‘Deepfakes’ Trigger a Race to Fight Manipulated Photos and Videos

28 July 2019

Perhaps a writing prompt.

From The Wall Street Journal:

Startup companies, government agencies and academics are racing to combat so-called deepfakes, amid fears that doctored videos and photographs will be used to sow discord ahead of next year’s U.S. presidential election.

It is a difficult problem to solve because the technology needed to manipulate images is advancing rapidly and getting easier to use, according to experts. And the threat is spreading, as smartphones have made cameras ubiquitous and social media has turned individuals into broadcasters, leaving companies that run those platforms unsure how to handle the issue.

“While synthetically generated videos are still easily detectable by most humans, that window is closing rapidly. I’d predict we see visually undetectable deepfakes in less than 12 months,” said Jeffrey McGregor, chief executive officer of Truepic, a San Diego-based startup that is developing image-verification technology. “Society is going to start distrusting every piece of content they see.”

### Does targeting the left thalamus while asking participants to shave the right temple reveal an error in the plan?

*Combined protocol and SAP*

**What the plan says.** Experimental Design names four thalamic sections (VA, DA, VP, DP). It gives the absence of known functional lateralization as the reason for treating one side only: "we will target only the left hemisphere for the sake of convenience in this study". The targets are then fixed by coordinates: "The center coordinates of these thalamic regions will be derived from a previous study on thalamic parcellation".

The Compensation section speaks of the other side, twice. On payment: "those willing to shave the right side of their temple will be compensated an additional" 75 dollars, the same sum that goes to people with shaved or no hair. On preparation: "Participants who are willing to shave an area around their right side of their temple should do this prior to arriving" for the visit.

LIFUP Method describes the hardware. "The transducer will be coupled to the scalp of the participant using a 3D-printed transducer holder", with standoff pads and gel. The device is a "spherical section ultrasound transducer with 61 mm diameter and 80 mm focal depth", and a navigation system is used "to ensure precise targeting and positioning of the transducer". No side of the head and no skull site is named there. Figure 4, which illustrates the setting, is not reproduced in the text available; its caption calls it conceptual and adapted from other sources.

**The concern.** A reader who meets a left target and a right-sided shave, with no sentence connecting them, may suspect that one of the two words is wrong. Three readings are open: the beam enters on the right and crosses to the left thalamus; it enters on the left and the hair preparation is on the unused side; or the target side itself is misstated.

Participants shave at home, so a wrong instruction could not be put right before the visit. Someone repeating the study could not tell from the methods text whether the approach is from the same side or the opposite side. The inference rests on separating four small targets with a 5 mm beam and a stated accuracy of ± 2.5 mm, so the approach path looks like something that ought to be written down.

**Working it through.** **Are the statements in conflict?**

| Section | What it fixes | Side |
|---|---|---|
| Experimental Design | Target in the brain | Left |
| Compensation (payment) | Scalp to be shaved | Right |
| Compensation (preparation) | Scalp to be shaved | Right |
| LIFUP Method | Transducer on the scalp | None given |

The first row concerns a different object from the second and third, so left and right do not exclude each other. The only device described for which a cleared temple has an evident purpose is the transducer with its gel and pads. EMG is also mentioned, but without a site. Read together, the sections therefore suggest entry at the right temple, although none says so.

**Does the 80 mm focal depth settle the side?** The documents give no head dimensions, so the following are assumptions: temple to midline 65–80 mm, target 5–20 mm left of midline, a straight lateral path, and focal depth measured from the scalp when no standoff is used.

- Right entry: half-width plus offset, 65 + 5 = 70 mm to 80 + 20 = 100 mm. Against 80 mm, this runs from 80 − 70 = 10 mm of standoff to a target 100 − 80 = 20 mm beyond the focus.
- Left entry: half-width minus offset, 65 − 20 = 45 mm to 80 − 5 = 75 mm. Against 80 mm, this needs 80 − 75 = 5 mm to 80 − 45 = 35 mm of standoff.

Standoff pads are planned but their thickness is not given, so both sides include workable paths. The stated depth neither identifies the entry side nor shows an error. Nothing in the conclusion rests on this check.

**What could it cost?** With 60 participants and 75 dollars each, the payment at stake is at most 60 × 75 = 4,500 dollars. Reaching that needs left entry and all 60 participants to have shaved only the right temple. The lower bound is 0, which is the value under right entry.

Truepic is working with Qualcomm Inc. —the biggest supplier of chips for mobile phones—to add its technology to the hardware of cellphones. The technology would automatically mark photos and videos when they are taken with data such as time and location, so that they can be verified later. Truepic also offers a free app consumers can use to take verified pictures on their smartphones.

. . . .

When a photo or video is taken, Serelay can capture data such as where the camera was in relation to cellphone towers or GPS satellites. The company says it has partnerships with insurance companies that use the technology to help verify damage claims, though it declined to name the firms.

The U.S. Defense Department, meanwhile, is researching forensic technology that can be used to detect whether a photo or video was manipulated after it was made.